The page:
"Don't look a gift horse in the mouth," goes the old proverb. I know I should follow the advice, but I just cannot help myself.
Twice in as many months, Motley Fool Hidden Gems alumnus II-VI
So what did II-VI do next? Reported earnings yesterday that nailed its new quarterly estimates, announced a round of cost-cutting measures including scaled-back capital spending, boasted of "increasing yields and productivity" -- and sent the shares soaring back up 20% during yesterday's trading. (Incidentally, to about where the stock sat before the December warning.)
Um, thank you?
Honestly, II-VI couldn't have made me look any better if it tried. So why am I pushing my luck and predicting that these shares, soaring since the earnings announcement, will fall right back down? Because that's what the numbers tell me will happen.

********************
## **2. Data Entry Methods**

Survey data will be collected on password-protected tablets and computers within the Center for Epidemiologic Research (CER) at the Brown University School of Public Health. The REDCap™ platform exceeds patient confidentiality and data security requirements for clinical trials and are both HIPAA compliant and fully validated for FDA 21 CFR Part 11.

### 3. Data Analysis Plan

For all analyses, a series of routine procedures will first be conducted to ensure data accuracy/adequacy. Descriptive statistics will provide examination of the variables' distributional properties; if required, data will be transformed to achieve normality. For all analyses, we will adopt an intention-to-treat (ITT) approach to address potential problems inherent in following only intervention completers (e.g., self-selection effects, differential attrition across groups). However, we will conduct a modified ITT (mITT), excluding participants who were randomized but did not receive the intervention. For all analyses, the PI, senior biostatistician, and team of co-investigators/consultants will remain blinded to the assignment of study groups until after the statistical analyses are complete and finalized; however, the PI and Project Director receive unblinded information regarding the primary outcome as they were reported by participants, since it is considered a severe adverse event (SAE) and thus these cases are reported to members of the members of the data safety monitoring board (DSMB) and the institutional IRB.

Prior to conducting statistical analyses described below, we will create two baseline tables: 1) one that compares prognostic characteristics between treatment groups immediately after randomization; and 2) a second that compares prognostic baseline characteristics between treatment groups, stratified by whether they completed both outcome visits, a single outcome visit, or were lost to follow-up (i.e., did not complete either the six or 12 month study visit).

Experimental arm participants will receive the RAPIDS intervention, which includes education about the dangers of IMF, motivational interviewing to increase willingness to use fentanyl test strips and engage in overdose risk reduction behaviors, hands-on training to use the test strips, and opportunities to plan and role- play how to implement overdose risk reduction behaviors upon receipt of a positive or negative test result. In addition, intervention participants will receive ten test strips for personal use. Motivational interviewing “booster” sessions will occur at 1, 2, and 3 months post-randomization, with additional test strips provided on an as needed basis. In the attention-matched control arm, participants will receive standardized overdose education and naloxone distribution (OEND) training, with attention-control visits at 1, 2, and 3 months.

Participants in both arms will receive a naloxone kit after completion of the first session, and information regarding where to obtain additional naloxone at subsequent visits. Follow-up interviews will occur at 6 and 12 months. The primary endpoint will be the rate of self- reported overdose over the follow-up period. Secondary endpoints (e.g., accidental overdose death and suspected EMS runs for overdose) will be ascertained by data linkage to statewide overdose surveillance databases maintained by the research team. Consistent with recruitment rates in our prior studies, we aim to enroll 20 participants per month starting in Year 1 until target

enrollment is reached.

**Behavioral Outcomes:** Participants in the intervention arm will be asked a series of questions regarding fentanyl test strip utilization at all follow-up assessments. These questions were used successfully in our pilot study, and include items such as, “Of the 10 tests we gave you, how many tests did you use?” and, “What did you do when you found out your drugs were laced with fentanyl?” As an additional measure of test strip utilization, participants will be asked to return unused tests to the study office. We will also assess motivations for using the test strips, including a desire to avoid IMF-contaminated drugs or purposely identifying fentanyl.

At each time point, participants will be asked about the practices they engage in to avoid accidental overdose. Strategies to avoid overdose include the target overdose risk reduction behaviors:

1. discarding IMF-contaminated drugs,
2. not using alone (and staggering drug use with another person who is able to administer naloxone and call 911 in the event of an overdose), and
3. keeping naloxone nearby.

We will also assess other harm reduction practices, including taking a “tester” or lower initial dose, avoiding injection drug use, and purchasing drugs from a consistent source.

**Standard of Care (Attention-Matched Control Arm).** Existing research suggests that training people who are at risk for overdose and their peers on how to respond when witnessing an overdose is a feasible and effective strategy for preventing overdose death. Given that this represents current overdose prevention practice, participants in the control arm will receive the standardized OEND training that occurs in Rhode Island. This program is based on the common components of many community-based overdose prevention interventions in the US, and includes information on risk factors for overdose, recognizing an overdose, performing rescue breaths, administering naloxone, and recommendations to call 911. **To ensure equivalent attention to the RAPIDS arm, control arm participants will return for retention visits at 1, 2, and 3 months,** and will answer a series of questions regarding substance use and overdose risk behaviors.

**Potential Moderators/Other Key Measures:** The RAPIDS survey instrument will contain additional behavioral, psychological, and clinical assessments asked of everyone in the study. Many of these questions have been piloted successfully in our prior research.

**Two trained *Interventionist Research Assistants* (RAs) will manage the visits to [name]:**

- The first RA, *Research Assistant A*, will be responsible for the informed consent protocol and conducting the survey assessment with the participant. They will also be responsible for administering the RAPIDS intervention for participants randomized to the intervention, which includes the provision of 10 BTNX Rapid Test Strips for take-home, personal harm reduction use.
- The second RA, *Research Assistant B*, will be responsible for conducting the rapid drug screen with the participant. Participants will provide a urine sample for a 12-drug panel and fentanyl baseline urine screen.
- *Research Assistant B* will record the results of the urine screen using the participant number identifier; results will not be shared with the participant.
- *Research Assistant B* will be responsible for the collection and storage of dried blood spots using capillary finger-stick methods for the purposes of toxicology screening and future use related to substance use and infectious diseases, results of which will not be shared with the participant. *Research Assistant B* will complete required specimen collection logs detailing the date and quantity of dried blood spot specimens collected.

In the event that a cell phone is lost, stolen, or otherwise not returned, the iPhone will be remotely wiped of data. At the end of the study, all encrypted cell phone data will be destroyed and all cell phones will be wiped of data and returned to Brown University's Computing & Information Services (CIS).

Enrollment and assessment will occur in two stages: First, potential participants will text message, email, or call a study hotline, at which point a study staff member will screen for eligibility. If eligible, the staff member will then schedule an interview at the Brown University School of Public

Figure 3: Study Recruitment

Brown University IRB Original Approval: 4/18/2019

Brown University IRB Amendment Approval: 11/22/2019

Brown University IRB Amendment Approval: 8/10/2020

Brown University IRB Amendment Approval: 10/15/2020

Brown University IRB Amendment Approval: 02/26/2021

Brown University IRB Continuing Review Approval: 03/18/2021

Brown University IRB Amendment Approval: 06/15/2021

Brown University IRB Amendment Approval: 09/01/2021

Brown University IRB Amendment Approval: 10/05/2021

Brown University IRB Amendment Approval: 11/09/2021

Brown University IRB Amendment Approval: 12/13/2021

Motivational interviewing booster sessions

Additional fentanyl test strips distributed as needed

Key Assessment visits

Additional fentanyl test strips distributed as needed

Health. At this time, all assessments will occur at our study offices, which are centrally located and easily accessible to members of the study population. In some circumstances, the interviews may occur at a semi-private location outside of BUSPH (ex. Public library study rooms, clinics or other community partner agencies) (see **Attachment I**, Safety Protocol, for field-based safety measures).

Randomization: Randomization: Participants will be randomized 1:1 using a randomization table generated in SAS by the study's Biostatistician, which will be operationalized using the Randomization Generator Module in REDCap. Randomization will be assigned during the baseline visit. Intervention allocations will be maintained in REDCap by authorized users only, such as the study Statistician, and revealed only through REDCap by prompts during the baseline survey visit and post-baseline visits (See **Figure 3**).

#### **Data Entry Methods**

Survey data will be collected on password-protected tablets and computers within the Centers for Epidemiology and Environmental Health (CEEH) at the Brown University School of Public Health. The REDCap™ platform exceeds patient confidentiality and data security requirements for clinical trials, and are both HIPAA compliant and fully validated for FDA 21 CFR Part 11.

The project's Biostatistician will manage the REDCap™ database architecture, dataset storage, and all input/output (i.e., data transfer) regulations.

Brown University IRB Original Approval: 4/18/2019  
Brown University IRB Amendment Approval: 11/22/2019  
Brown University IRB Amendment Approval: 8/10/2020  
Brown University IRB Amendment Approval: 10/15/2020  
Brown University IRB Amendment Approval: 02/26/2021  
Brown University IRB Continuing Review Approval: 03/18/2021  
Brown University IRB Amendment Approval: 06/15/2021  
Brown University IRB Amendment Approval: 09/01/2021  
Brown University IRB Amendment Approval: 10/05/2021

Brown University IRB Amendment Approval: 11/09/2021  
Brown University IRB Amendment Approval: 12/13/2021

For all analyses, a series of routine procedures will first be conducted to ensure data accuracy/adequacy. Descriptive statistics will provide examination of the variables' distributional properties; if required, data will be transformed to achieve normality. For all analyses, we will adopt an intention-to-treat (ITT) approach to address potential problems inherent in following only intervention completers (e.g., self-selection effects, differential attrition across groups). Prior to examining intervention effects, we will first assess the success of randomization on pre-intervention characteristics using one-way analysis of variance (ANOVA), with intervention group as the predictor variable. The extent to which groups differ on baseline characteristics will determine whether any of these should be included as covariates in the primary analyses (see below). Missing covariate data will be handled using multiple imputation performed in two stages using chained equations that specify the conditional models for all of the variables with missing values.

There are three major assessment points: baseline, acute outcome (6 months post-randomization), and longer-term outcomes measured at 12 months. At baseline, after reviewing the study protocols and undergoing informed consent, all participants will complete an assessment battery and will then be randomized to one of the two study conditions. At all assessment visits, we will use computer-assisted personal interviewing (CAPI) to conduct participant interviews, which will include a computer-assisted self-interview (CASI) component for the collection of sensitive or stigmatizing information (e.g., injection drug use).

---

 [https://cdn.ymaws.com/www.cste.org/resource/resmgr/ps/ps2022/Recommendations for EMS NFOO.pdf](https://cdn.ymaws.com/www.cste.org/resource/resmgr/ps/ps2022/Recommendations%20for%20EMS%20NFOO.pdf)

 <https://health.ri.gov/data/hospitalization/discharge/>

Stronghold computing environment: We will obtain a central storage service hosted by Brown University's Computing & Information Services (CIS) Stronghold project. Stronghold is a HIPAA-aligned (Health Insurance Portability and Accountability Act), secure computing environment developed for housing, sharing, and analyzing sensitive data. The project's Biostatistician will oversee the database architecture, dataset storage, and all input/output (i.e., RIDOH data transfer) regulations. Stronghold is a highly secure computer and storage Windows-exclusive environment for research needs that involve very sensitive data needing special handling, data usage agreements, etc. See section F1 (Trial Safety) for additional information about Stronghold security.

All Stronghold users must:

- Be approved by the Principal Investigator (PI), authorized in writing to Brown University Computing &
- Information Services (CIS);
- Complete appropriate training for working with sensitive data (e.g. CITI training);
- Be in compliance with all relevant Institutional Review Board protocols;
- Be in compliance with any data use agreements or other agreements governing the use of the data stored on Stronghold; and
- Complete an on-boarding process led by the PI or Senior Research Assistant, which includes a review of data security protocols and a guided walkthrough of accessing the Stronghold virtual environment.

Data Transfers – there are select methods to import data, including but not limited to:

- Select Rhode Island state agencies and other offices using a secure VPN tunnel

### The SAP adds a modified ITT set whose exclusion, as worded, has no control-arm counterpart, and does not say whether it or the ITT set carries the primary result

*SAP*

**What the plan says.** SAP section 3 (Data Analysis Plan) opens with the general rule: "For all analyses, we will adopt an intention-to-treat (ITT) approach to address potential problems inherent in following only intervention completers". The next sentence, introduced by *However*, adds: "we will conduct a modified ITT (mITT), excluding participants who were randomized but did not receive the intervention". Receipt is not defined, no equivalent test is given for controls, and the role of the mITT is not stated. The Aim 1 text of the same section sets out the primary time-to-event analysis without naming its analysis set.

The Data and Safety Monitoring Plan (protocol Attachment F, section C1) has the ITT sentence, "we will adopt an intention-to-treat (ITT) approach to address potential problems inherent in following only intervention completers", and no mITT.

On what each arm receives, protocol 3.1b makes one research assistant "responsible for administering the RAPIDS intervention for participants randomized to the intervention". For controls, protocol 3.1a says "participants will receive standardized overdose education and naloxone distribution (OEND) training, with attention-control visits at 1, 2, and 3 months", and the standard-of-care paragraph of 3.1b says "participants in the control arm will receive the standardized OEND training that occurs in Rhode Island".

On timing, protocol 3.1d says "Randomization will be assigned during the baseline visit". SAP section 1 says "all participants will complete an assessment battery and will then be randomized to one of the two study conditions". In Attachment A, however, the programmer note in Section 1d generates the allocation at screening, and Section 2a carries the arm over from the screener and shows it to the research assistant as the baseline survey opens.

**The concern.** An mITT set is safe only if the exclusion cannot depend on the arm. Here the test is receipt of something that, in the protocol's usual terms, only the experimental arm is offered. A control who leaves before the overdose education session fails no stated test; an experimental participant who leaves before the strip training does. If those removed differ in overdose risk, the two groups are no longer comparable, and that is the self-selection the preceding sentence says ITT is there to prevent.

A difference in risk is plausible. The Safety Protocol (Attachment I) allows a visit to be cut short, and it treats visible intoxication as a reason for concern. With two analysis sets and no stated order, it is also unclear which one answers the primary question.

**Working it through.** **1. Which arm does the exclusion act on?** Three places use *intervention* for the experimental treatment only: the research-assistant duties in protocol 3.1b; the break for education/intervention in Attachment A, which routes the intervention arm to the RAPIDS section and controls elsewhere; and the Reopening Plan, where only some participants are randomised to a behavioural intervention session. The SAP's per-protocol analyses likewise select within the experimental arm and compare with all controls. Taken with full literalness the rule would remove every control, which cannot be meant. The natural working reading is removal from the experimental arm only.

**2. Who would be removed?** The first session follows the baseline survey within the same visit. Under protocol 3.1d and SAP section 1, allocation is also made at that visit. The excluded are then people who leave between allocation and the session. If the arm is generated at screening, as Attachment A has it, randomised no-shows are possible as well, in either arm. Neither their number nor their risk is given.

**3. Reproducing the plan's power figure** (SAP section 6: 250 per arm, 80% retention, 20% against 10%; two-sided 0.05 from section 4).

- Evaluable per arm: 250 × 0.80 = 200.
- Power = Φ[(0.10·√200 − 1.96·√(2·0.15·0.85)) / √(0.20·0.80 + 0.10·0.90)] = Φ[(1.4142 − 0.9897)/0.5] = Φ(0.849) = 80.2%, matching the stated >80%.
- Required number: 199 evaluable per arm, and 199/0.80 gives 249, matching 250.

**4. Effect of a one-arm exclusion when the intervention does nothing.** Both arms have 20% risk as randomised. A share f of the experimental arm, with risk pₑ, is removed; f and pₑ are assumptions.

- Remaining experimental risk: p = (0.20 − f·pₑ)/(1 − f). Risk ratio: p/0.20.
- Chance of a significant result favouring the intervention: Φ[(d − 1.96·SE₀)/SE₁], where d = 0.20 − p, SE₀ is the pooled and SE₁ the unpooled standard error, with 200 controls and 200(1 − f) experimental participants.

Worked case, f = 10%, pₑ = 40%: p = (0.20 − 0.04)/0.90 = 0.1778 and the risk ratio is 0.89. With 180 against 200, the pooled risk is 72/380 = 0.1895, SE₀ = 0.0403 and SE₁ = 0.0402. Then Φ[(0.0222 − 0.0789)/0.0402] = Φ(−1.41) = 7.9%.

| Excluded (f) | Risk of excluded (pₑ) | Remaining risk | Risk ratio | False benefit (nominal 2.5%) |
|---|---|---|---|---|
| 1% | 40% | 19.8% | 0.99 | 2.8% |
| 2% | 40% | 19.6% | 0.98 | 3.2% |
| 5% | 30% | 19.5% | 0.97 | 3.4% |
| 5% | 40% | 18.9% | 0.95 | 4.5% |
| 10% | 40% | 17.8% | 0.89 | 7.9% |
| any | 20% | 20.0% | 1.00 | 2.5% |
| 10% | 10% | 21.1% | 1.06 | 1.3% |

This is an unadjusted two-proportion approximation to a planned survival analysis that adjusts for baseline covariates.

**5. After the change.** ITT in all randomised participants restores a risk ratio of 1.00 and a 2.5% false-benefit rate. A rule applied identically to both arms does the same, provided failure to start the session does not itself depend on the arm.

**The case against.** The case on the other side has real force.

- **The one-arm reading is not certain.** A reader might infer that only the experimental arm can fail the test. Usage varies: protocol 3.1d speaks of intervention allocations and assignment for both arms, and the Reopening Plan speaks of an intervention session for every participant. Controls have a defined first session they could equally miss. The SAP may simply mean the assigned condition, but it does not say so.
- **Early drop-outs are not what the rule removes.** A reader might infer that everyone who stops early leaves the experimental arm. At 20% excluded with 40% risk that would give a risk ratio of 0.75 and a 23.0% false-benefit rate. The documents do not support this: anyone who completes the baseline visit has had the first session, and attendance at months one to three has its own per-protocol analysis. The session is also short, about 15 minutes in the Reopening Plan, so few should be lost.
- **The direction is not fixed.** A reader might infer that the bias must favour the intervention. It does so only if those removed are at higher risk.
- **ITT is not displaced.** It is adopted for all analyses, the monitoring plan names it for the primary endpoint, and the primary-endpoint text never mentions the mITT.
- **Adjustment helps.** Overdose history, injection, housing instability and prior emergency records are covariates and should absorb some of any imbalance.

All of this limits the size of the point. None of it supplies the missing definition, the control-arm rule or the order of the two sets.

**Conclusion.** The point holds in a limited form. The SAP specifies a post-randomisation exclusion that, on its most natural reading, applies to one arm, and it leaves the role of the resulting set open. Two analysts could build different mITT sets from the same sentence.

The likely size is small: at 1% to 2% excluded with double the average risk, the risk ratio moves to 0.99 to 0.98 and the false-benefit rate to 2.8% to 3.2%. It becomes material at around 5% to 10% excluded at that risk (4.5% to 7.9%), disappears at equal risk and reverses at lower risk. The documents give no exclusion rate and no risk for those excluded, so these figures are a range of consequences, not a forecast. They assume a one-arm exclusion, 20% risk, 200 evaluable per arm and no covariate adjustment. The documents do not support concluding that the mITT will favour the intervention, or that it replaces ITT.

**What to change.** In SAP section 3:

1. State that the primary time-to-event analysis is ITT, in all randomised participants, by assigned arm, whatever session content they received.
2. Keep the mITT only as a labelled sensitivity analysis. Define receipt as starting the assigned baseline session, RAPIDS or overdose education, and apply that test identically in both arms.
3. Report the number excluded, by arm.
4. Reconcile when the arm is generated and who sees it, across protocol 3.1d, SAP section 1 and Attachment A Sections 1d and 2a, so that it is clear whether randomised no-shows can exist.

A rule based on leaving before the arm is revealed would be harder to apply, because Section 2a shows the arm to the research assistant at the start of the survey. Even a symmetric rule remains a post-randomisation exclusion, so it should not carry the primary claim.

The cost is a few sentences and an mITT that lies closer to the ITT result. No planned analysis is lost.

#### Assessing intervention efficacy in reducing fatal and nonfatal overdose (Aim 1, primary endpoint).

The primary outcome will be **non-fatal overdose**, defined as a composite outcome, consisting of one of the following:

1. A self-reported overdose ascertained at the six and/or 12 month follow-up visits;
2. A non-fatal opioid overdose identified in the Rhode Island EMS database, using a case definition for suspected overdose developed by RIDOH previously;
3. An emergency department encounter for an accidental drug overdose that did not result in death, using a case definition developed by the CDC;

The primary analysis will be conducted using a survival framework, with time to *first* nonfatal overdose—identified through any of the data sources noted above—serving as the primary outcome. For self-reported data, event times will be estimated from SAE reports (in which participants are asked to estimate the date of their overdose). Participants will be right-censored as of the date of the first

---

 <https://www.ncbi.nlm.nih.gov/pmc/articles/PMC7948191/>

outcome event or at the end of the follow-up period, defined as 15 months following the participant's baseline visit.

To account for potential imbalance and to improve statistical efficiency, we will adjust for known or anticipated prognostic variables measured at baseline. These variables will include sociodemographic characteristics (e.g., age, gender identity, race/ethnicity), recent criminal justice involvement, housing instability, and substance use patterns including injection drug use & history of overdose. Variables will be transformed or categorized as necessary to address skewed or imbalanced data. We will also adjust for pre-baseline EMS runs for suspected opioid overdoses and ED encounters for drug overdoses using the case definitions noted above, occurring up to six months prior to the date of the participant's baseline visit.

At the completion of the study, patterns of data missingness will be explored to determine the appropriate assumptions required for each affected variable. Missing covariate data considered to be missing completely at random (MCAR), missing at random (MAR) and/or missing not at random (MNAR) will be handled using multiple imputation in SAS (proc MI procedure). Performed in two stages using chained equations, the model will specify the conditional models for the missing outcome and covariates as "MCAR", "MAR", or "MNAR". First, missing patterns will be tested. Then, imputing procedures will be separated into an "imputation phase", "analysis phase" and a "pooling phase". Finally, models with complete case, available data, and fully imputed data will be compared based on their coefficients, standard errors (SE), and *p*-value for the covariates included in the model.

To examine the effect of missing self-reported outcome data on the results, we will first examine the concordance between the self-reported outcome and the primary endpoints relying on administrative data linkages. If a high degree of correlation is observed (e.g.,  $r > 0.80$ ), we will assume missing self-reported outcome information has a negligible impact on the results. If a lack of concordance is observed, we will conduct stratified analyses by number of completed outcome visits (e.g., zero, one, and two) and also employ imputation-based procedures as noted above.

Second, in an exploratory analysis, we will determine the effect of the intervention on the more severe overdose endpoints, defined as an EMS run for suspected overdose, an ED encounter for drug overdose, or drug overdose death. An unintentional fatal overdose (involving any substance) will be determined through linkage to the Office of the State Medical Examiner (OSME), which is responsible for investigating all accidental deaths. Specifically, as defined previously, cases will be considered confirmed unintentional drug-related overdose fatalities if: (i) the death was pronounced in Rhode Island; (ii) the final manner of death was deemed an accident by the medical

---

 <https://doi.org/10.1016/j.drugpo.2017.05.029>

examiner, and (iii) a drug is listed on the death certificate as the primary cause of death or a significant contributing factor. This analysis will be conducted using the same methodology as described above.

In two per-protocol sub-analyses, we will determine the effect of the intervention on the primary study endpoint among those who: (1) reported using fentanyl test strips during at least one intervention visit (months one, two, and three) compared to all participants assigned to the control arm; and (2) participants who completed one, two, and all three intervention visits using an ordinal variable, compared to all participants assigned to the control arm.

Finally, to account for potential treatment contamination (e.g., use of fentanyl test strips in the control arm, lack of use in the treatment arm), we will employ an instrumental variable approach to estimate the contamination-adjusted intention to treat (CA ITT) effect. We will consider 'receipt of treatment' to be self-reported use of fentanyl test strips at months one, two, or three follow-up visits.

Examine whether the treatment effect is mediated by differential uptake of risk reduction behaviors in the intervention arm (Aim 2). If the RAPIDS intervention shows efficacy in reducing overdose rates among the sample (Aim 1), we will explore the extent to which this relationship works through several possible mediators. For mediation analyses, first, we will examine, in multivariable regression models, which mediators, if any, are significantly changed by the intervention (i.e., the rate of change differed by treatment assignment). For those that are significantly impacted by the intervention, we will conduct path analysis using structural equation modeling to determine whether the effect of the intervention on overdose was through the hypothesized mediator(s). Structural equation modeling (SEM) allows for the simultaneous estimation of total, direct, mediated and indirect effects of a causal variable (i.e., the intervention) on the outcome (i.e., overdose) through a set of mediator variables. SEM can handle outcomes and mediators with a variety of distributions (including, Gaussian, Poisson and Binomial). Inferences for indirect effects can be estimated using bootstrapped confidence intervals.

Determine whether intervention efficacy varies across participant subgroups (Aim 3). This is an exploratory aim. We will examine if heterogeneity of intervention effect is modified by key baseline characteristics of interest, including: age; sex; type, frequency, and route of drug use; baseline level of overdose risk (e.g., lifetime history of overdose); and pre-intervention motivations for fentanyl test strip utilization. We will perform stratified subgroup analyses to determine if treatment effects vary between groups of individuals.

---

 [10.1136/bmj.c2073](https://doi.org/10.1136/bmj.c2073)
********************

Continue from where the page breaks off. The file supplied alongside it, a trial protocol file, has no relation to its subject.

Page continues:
Consider: Revenues in the fiscal second quarter grew 3%, with accounts receivable rising relatively in tandem. But inventories ran up 24% over their year-ago levels -- eight times as fast as sales. Obviously, II-VI's tying up a lot of cash in these unsold goods. We won't know how much until management deigns to show us a cash flow statement. Still, at last report, II-VI had generated only $17.5 million in free cash flow over the 12 months ending in September -- against reported net income of $72.1 million.
So sure, the company remains profitable and is tightening its focus on its more profitable divisions. The company plans to sell its non-core eV Products subsidiary, and lists it as a discontinued (I've suggested that any of Accuray
Foolish final thoughts
Consider, too, that new orders booked dropped 14% in Q2, and that CEO Francis Kramer says the "drop in demand" that began in November "continues" today. Thus, it's going to be hard for II-VI to reduce inventories until its customers reappear.
Moral of the story: Just because this crisis came upon II-VI swiftly, don't expect its resolution to be similarly swift.
IV more IV-I-I on II-VI, read: